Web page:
Joe just sent me a video clip of a teenaged cancer patient, terminally ill, whose wish was to have the wedding of her dreams with the love of her life. I had tears in my eyes as I watched the clip, and I so wish I knew about this early enough to send her whatever she needed, whatever I could do to add something she wanted for her day. The Make-a-Wish foundation took care of all that. They are a top notch group. The writeup on another site was poignant and eloquent about the depth of ’til death do us part’ in their wedding vows. So few couples really think about the meaning of that.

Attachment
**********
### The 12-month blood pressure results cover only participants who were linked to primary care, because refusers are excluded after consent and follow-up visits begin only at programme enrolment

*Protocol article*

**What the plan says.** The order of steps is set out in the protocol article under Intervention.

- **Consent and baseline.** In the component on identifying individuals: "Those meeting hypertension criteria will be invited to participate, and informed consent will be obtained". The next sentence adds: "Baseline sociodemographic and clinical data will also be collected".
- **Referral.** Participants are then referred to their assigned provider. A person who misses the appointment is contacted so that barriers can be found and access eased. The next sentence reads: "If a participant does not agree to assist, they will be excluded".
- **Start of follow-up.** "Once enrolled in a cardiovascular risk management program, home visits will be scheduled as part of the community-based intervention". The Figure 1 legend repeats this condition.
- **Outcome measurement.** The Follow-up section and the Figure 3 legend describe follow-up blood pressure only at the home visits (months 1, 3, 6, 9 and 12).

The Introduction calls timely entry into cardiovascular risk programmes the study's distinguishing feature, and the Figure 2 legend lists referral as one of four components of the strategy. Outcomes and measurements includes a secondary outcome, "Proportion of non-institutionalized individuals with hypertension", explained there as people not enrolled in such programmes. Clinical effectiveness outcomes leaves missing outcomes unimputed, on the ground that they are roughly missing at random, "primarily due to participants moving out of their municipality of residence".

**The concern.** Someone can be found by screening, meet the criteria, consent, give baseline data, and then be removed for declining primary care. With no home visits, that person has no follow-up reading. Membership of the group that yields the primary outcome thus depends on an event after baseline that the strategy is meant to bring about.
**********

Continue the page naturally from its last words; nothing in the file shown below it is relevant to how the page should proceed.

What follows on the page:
It reminds me of an interview I gave last year, where the reporter asked me if I had ever heard of any couples wanting to leave out ’til death do us part,’ and since I’ve heard EVERYTHING from Star Trek vows to promises that read like pre-nups about who gets the kids if one of them gains more than thirty pounds, my answer was yes. I had heard that, and I told the reporter that the anecdotes I’d heard in my 15 years of writing on weddings usually involved those who were cynical, had weird senses of humor, or had just had a death in the family and didn’t want to use the word ‘death.’ Sure enough, I come back from my morning walk a few days later to find a stream of insult mail in my In-box…the reporter had posted that I said ’til death do us part’ was going out of style. The BBC called minutes later for an interview, and I explained the out-of- context situation. No story there. Click. I forwarded the e-mails to the reporter and asked her parent company to change the insinuations in the story, which they did. But the story had circled the globe a few times. Was I angry? Well, reading hate mail doesn’t make my day…especially since those people didn’t know me, nor my dedication to the institution of marriage, to meaning your vows, to preparing for the future not just the wedding. But then I *liked* it. People were passionate about the traditional vows. Anyone saying differently made them mad, and that was terrific to see. ‘Til death do us part’ will never be bounced from the traditional vow service. Sure, couples who want to stay away from the D-word might say ’til the end of time,’ but it means the same thing. Dedication. Commitment. Forever. And few things illustrate this more than a terminally ill teenager who’s bravely facing the end of her life, could have asked for anything, and asked to marry the love of her life…and death will be what parts them. So best wishes to Nicole and to her husband. As Oprah says, “When you lose someone, you gain an angel you know.” The whole world just got to meet this angel here on earth, and her message is clear. Love is all there is.
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